Battling Cancer on the Front Lines
Barbershops are iconic in American culture. One can get a fresh cut, make friends, enjoy fun conversations, and catch up on the latest sports news. But what if barbershops could also help men receive critical and preventive health care?
Rebecca Manning Miller '17 and the Cleveland African American Prostate Cancer Project (CAAPP) are meeting men where they are—in barbershops— to deliver life-saving information. A Case Western Reserve University program, the CAAPP, is a randomized control study that seeks to leverage barbershops and the existing relationships between barbers and their clients to bring prostate cancer screening and education to Black communities in Greater Cleveland.
As the project director of CAAPP, Rebecca's role includes many responsibilities, including project management and evaluation, facilitating the work of multiple teams, participant recruitment and engagement, data collection and analysis, communications, and more. "My team members have described me as the glue of the team that keeps all the various elements of our study working in harmony," Rebecca says.
"The most fulfilling aspect of my job is helping to provide community members with prostate cancer screening, education, and resource connection while also building an extraordinary skill set in managing our study's various research, clinical, administrative, and community aspects. A typical day is never the same, which is what I love most about this work," she says.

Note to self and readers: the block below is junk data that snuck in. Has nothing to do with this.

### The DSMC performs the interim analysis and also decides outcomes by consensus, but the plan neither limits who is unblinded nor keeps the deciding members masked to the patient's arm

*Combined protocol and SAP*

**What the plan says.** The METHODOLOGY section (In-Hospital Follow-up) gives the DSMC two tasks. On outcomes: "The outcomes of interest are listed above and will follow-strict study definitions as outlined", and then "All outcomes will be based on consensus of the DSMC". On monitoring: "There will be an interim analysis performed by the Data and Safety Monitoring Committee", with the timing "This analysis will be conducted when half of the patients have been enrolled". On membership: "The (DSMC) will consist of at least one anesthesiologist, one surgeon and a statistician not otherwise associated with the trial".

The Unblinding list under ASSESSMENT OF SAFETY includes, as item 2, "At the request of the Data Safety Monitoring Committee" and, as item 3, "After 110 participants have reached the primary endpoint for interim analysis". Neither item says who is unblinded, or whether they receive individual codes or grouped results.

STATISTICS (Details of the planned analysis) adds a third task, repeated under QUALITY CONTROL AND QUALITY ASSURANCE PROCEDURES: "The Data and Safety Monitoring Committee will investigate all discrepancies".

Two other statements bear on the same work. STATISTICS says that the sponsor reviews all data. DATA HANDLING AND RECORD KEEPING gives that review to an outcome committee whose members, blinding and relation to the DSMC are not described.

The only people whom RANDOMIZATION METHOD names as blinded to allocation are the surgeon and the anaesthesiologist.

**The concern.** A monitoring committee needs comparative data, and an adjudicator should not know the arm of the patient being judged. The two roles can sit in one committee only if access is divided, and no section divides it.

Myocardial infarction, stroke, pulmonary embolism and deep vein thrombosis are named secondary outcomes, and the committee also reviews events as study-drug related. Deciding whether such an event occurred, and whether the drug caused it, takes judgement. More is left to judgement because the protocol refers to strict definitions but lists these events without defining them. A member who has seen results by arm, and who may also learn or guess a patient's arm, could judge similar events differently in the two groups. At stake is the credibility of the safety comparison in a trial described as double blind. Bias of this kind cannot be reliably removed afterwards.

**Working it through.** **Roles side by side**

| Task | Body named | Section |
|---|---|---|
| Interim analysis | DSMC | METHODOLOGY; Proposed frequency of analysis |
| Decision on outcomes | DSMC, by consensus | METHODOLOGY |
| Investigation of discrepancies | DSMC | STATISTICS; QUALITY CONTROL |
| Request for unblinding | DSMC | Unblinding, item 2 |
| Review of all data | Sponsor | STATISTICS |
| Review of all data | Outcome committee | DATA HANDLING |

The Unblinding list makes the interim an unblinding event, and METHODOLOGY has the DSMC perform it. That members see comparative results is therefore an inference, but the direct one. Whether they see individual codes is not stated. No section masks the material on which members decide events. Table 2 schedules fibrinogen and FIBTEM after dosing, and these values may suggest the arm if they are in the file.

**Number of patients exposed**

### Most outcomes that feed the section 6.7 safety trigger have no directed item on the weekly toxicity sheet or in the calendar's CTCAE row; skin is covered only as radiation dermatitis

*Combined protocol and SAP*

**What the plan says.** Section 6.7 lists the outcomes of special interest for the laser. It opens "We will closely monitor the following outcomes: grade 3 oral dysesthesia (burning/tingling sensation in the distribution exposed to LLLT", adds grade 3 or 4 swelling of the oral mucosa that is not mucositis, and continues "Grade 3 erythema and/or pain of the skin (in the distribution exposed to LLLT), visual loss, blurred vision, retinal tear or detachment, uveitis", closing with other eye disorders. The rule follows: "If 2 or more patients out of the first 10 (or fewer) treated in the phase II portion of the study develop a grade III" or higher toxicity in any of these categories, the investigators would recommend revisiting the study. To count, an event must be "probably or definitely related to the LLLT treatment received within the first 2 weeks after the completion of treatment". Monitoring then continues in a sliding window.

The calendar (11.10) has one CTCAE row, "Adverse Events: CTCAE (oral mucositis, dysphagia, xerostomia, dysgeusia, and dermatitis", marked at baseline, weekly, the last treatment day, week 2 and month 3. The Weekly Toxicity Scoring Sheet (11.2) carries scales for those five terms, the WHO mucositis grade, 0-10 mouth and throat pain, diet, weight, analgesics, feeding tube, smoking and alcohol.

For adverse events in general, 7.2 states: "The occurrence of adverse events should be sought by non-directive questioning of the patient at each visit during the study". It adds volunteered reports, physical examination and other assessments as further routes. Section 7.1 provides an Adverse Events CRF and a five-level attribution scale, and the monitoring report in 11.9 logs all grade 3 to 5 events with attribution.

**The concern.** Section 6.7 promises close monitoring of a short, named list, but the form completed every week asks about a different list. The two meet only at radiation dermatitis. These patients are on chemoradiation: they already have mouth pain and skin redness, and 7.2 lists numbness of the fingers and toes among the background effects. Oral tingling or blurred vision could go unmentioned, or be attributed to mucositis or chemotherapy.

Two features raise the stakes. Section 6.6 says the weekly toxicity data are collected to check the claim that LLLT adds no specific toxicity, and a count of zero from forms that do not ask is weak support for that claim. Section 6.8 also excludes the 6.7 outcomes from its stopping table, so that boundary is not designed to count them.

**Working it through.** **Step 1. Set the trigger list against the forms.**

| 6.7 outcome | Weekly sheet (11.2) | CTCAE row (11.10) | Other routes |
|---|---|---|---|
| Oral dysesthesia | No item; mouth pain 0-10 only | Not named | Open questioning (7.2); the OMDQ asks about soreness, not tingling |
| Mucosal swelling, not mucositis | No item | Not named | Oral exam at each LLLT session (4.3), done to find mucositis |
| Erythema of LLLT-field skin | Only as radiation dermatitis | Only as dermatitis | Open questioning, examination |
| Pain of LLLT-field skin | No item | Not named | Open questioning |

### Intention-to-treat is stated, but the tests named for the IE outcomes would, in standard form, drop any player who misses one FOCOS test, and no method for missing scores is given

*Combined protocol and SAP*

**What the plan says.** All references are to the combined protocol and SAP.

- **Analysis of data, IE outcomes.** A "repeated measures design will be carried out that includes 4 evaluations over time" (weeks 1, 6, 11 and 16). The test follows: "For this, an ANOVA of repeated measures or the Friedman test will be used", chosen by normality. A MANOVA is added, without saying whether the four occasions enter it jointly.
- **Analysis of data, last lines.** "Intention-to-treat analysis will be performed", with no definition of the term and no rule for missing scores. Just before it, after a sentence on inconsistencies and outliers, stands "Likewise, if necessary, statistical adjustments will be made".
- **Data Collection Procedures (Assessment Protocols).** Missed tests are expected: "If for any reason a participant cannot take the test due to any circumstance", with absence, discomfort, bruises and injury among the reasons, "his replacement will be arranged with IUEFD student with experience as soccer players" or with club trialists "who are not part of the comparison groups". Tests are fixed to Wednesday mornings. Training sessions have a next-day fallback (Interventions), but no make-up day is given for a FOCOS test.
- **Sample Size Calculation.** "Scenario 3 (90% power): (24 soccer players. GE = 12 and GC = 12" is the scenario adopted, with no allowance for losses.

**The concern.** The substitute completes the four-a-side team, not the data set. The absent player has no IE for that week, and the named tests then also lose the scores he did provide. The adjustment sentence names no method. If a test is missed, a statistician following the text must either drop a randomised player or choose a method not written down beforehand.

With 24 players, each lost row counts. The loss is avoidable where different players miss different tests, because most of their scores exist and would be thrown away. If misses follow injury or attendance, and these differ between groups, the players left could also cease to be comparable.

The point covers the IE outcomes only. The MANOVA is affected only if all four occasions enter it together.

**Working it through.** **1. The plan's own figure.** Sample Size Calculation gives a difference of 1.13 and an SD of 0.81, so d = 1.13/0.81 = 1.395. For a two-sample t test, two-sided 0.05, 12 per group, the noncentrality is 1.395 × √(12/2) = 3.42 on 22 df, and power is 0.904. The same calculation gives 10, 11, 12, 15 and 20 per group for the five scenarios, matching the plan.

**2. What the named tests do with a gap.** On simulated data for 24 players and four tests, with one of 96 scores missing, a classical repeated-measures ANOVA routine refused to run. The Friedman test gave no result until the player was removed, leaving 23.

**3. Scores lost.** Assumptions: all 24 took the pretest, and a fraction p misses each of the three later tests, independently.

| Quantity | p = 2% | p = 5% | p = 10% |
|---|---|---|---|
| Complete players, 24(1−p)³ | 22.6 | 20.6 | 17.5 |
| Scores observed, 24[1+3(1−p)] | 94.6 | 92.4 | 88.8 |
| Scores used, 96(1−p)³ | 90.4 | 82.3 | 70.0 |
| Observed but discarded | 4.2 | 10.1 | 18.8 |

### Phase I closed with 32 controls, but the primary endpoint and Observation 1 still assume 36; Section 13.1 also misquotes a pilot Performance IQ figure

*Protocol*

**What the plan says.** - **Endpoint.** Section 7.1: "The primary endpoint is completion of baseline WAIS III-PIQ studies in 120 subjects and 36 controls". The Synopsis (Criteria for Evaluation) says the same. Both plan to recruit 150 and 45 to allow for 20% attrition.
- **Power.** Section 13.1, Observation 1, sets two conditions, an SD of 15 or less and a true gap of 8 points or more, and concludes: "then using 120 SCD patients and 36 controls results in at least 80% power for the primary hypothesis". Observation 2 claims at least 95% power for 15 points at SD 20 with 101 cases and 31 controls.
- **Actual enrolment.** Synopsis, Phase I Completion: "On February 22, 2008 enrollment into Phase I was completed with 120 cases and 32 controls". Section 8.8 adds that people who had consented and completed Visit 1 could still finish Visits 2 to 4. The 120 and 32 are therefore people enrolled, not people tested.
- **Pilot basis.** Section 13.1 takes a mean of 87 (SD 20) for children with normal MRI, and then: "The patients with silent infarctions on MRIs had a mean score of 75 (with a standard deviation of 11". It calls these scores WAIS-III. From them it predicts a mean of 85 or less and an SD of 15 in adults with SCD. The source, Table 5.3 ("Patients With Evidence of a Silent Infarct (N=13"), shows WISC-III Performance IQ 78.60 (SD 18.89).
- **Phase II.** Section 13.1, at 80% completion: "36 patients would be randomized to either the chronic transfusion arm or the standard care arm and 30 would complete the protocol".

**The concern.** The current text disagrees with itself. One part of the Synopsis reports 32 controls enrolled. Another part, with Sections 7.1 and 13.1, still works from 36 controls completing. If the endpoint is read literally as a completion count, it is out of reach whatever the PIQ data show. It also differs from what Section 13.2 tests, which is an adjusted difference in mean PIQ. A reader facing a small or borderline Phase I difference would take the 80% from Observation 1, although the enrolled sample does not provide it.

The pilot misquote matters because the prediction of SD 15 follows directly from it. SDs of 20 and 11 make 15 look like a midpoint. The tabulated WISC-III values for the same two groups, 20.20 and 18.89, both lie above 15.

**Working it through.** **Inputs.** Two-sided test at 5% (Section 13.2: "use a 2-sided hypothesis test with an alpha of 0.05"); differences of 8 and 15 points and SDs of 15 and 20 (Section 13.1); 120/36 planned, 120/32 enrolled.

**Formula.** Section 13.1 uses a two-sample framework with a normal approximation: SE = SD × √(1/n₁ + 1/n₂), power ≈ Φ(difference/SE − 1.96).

Rebecca's work with CAAPP is bringing vital healthcare into underserved areas.
"Cleveland can seem big at times, but we are a close-knit city, and when collaboration is at the center of institutional partnerships, we can do some damage to health disparities," she says. "We have almost 100 people consented to CAAPP and screened over 50 individuals for prostate cancer. We are working with over 70 barbers across different shops to accomplish this work."
Rebecca notes that her career path has been unconventional, beginning as a chemical and biological safety specialist after graduating from Ohio Wesleyan. Once she started working at Case Western, she earned a master's of public health with a concentration in population health research and a master's of science in nutrition.
"When I saw the role for project director at CAAPP, a colleague of mine encouraged me to apply, and I'm so glad I did," she says. "It's the perfect culmination of my skills and provides an increased opportunity to make a direct impact in my home city of Cleveland."